In 1977 a team of NPR producers and recordists spent a week collecting sounds and interviewing people at this annual event. This early ambient sound-portrait breathes with the arts and activities of the Crow people: the Apsaalooke Nation.
Splendid with Sound: The audio world lost a great producer today, Carolyn Jensen Chadwick. With her husband Alex she co-founded NPR’s Radio Expeditions (article in Current) and produced the Interviews 50 Cents films.
We hope you’ll spend an hour soaking in her sonics below. Hubby Alex once described a jungle as “splendid with sound.” That phrase also does justice to CJC’s enveloping, enrapturing, sometimes ecstatic, and always engaging work.
Master-engineer Skip Pizzi (NPR, Microsoft) would play this first piece at workshops to illustrate how a simple story can be superb, when elegantly enhanced with stereo sound. David Molpus narrates a portrait of “Equestrian Olympian: Bruce Davidson” (1984 / Carolyn Jenson Chadwick, producer / 12:39 mp3):
Among the natural sounds CJC captured were those of human nature, as when her husband Alex pitted wits with the regulars at a small-town casino, playing “Poker at the Ox” (Carolyn Jenson Chadwick, producer; Michael Schweppe, engineer / 9:55 mp3):
And in the mountains of Payette National Forest, it’s all guns, guitars, guts, and wild game, inside an “Idaho Hunting Camp” (Carolyn Jenson Chadwick, producer; Michael Schweppe, engineer / 12:57 mp3):
One hundred faces introduce individuals from many cultures in five African countries, a collection that became part of Jake Warga’s response to his work as a public radio producer since 2007. As he states, “Journalism’s tendency is to talk only of numbers — numbers starving, numbers infected, numbers displaced — while individuals are easily hidden, their unique details lost in the shadows.” He started out with a conventional search for numbers and statistics, but Warga later decided to take a “tree-for-the-forest approach” by focusing on individuals.
A new sound symphony by Jana Winderen artist/recordist is out on Touch Music. She calls her album Energy Field. Here’s a sample (5:20):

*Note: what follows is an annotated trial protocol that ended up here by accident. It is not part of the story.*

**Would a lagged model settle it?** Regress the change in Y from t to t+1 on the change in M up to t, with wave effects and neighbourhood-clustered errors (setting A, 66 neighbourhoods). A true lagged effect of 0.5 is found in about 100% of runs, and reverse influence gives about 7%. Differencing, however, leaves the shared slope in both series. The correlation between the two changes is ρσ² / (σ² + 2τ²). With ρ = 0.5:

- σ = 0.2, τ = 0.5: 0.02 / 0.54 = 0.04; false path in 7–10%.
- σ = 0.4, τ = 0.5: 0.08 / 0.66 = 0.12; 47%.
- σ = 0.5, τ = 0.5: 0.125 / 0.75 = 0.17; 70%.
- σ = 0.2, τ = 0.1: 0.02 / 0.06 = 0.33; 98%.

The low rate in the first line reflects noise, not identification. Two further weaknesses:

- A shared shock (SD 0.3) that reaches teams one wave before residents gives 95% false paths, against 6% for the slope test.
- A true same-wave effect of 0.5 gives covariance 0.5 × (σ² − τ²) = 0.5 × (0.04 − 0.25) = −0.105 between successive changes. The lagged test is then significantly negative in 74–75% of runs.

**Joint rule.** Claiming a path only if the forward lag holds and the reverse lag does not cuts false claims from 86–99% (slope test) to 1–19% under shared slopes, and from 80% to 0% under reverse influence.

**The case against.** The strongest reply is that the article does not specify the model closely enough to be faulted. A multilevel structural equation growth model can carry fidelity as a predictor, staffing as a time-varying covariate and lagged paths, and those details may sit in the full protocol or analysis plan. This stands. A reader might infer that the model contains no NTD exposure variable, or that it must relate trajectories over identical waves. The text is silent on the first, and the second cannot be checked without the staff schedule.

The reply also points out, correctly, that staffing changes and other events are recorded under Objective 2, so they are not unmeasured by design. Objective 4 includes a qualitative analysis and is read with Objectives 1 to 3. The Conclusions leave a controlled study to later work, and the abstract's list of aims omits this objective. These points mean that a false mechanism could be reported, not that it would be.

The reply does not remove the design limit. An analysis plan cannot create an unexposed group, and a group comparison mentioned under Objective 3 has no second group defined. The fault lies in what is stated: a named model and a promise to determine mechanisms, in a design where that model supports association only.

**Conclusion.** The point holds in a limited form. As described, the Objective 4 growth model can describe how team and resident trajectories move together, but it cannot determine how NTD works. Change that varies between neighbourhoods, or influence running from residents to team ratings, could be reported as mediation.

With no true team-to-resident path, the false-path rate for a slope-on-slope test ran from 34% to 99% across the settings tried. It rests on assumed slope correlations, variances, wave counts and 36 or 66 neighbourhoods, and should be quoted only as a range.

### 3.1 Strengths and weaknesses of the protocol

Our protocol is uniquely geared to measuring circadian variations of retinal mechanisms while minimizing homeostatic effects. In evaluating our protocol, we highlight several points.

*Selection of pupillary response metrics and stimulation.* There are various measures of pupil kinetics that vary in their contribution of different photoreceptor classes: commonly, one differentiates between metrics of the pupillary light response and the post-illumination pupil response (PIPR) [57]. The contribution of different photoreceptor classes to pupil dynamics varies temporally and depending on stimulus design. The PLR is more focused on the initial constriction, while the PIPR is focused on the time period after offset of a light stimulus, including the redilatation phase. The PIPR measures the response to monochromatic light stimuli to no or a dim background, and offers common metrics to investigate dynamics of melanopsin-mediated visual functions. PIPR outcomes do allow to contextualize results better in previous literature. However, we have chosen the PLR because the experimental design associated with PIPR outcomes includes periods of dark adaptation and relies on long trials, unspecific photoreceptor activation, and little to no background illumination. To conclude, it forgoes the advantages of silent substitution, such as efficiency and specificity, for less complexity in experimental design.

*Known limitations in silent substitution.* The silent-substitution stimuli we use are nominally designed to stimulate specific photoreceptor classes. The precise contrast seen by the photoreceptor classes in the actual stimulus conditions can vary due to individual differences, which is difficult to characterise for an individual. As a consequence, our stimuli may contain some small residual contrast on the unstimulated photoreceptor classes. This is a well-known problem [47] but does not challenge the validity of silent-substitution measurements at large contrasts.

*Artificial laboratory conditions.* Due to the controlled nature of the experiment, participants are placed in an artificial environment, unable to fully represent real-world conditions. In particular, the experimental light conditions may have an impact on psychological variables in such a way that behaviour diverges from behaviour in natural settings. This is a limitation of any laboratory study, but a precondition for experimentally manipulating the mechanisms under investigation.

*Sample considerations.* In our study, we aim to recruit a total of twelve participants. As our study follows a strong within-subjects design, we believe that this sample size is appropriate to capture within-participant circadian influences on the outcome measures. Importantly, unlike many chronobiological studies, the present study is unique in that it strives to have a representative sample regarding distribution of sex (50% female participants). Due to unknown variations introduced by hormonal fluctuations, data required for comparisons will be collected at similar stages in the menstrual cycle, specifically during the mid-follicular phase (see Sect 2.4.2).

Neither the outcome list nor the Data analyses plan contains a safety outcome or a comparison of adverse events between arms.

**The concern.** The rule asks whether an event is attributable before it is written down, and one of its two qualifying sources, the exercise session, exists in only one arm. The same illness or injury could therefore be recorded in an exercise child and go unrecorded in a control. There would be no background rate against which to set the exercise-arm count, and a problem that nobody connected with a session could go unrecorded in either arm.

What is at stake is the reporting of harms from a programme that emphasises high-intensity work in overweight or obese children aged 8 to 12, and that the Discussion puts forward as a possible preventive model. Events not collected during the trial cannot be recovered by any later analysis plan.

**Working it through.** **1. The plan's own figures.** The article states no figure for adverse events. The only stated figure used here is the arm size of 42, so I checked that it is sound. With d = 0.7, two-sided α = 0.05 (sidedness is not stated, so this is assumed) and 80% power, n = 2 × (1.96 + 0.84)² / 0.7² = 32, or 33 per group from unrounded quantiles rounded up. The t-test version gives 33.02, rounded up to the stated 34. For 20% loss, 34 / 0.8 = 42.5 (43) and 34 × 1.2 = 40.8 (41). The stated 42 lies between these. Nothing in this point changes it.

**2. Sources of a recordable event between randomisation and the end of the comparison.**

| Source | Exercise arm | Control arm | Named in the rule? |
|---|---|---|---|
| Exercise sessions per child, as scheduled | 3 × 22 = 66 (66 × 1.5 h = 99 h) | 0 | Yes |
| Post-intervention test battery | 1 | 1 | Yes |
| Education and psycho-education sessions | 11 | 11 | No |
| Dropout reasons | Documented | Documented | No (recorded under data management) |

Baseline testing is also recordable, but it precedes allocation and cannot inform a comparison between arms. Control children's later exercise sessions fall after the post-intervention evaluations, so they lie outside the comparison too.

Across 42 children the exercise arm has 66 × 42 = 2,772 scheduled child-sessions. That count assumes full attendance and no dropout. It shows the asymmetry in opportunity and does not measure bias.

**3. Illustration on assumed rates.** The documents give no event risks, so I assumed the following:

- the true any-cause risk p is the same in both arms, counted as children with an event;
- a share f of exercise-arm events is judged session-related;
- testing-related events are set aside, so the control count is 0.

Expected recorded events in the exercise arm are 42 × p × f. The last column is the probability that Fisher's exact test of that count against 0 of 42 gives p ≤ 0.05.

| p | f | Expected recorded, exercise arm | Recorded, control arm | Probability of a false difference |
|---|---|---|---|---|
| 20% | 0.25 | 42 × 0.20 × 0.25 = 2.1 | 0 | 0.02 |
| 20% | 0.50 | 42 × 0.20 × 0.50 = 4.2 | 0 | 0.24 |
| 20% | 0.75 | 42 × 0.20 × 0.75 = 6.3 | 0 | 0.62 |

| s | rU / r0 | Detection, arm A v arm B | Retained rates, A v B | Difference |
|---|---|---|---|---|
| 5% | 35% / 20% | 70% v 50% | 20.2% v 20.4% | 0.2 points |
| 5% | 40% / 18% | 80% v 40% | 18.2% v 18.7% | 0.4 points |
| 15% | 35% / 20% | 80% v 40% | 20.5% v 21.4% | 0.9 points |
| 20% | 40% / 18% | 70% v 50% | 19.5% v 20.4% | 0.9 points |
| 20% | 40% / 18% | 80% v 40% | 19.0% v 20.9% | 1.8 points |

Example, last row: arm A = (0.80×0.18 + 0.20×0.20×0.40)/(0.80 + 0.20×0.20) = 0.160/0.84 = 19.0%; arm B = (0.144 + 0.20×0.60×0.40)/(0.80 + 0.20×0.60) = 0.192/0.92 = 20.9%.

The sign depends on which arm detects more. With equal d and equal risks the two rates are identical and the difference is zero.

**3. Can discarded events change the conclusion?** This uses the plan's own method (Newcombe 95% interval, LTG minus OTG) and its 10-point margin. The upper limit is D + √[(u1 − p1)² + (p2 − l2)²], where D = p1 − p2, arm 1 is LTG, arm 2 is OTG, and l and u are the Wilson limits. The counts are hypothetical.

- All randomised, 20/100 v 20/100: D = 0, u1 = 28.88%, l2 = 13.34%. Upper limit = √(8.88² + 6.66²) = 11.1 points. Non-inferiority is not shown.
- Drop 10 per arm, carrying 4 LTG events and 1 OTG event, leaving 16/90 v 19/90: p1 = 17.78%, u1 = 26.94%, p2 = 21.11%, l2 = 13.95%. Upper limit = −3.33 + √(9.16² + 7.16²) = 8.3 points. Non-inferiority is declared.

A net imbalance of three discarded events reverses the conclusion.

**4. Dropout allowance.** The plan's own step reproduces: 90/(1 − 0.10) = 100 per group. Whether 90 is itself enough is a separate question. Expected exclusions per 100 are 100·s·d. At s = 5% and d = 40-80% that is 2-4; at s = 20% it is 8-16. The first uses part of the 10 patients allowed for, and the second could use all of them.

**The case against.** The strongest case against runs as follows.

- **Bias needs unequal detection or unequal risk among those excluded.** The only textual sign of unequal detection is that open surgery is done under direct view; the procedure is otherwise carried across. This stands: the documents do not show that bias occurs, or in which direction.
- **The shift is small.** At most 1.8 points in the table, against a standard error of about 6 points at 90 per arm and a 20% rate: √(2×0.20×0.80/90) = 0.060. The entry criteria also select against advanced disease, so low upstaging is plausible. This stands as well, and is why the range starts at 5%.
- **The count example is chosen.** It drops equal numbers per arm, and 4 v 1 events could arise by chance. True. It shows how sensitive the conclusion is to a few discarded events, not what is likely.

Armed with four 8011 DPA hydrophones, DPA 4060 omni mics, a Telinga parabolic reflector mic and and a Sound Devices 744T digital hard disk recorder, Jana Winderen studies and records wild places which have a particular importance in our understanding of the complexity and fragility of marine ecosystems.
The recordings were made on field trips to the Barents Sea (north of Norway and Russia), Greenland and Norway, deep in crevasses of glaciers, in fjords and in the open ocean. These elements are then edited and layered into a powerful descriptive soundscape. The open spaces of Greenland, northern winds, ravens and dogs in an icy landscape provide the setting for these haunting but dynamic pieces. Sounds of crustaceans, fish such as cod, haddock, herring and pollock recorded as they are hunting, calling for a mate or orientating themselves in their environment, are all included in the mix.
From her artist statement:
I have been occupied with finding sounds from unseen sources of sound, like blind field recordings. Over the last three years I have collected recordings made by hydrophones, from rivers, shores and the ocean, and more recently also from glaciers in Greenland, Iceland and Norway. In the depths of the oceans there are invisible but audible soundscapes, about which we are largely ignorant, even if the oceans cover 70% of our planet.